Antidepressant traces pouring into rivers and lakes may be causing crayfish to act more aggressively, disrupting their ecosystems.
Medications Leaking in Waterways
Evidence is mounting that different medicines can wind up in rivers due to people's urine excretion. Antidepressants classified as selective serotonin reuptake inhibitors (SSRIs) are extensively used to treat depression and anxiety in the United States, with about one in every eight individuals using them.
SSRIs boost serotonin levels, a brain-signaling chemical found in many animals, including crayfish, in humans. Lindsey Reisinger and her colleagues at the University of Florida wondered if the medicines might make crayfish less frightened in the same way that they do in people.
Impact on Crayfish
Her team studied crayfish behavior in two artificial water streams, one of which included trace amounts of citalopram, an SSRI antidepressant. When the medication was available, the animals emerged from their shelters nearly twice as quickly to investigate their surroundings and spent roughly twice as much time seeking food. "They spend less time concealing and adapt to new environments faster," Reisinger adds.
According to Reisinger, the animals' increased boldness might have several consequences, including rendering them more exposed to predators like fish and wading birds. Some crayfish species are considered invasive in some places, while others are considered endangered.
Crayfish spending more time looking for food - such as algae and leaf litter - might limit the quantity of organic matter in streams, which might negatively affect ecosystems.
To help solve the problem, team member Alexander Reisinger, also of the University of Florida, recommends that consumers return unneeded medications to pharmacies rather than flushing them down the toilet.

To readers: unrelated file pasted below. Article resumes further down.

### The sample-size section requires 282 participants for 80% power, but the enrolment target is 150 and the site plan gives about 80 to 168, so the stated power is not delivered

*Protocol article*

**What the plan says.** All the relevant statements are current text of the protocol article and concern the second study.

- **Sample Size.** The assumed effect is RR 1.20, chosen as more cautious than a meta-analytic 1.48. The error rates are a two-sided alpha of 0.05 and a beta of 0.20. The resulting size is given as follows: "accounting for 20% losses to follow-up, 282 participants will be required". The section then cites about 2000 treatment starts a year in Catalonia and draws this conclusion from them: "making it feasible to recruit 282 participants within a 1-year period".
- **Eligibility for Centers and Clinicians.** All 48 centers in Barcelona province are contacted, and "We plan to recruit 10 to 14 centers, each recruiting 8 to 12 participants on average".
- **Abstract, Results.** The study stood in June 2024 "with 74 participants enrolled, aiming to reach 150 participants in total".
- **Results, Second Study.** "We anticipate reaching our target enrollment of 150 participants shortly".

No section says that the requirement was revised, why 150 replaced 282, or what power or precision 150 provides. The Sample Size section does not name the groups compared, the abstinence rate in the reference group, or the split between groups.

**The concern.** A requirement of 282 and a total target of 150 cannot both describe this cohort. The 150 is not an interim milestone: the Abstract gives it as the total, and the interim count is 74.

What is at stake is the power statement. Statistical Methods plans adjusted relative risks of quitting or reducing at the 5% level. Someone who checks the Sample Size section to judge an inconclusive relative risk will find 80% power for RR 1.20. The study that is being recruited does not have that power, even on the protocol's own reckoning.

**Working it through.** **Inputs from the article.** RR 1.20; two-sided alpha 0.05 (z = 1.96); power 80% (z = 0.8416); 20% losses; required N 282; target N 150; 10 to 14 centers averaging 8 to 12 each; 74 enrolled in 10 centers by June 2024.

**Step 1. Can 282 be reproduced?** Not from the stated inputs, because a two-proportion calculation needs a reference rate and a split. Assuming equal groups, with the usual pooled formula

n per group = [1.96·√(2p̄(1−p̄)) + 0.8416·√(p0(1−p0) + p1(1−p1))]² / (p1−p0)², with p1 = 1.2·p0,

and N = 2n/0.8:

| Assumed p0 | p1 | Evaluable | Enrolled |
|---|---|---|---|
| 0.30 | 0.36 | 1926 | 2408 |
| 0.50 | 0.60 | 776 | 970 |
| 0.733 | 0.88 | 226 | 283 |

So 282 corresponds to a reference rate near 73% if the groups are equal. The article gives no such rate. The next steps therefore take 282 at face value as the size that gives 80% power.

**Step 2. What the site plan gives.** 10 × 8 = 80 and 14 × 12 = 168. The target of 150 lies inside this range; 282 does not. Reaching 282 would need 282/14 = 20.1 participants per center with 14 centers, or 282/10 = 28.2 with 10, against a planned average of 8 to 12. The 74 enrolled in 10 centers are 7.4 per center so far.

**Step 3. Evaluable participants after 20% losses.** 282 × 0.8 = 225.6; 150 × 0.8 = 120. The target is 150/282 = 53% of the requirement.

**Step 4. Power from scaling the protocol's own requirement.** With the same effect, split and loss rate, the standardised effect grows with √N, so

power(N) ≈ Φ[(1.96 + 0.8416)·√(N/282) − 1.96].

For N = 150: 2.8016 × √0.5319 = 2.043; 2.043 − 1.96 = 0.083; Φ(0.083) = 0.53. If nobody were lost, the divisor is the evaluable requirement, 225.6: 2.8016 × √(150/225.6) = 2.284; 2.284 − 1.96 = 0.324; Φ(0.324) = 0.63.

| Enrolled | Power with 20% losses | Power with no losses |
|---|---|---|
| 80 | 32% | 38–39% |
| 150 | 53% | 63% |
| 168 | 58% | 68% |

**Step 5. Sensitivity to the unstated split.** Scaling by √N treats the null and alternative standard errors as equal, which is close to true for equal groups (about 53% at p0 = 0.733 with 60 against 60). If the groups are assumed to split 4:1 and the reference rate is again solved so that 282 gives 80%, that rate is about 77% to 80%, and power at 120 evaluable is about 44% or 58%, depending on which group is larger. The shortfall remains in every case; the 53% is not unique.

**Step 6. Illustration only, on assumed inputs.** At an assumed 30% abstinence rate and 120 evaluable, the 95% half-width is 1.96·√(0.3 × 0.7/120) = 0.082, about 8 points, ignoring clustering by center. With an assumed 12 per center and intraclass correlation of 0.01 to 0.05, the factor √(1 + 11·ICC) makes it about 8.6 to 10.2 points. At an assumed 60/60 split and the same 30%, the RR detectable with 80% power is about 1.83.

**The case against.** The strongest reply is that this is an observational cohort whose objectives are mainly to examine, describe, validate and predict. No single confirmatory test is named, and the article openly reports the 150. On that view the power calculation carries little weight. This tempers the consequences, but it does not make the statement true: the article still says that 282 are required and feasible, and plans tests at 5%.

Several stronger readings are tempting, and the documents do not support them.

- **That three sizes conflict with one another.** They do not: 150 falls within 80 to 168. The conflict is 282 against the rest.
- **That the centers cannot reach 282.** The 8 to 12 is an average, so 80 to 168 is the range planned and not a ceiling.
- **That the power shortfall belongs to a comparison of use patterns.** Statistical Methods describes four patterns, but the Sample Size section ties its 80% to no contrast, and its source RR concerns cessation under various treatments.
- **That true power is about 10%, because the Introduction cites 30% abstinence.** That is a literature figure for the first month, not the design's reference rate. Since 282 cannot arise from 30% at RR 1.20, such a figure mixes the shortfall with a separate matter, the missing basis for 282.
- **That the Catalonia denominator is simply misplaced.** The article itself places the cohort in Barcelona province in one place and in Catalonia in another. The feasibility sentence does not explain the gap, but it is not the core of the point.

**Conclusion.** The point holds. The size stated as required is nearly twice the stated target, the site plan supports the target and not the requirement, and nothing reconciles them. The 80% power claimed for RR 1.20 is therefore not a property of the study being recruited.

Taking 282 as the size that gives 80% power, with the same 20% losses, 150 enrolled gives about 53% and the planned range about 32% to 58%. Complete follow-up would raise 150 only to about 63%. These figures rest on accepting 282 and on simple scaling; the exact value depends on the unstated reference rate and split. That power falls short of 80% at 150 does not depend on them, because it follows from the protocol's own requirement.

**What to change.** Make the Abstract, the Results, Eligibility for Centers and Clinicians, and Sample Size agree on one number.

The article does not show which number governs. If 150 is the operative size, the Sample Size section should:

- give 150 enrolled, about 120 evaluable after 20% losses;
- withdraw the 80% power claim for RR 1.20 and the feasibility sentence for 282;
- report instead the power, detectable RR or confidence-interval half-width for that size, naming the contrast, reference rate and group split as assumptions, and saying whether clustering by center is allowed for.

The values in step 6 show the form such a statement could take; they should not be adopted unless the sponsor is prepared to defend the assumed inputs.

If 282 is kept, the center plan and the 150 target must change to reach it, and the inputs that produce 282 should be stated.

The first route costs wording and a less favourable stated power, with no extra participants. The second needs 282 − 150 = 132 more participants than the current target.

Antidepressants on Animals
Antidepressants have an impact on not just humans. According to research, female starlings fed food laced with the antidepressant fluoxetine (Prozac) were less "attractive" to males and hence less likely to mate. This is the most recent evidence of the dangers of the medicines we are putting into the environment.
Related Article: Study: Disinfected Water May Not be as Clean as Everyone Thought
Antidepressants, like many other medications, are not entirely broken down in our systems. Some of it is expelled into our urine, where it eventually ends up in wastewater treatment plants. These facilities cannot break down the narcotics, which subsequently find their way into our rivers and estuaries, where they come into touch with and accumulate in animals. With the rising number of young and old individuals suffering from mental health issues and the rapid growth in antidepressant and anti-anxiety drug prescriptions, these water pollution issues are only going to worsen.
Changes in Animal Behavior
One of the challenges is that animal behavior changes fast, making it difficult to capture without upsetting the specimens you're attempting to track, especially in a muddy river. To use people as an example, an individual may not always be aggressive or nervous depending on whether they were in a large or small place and the time of day. Their behavior may change.
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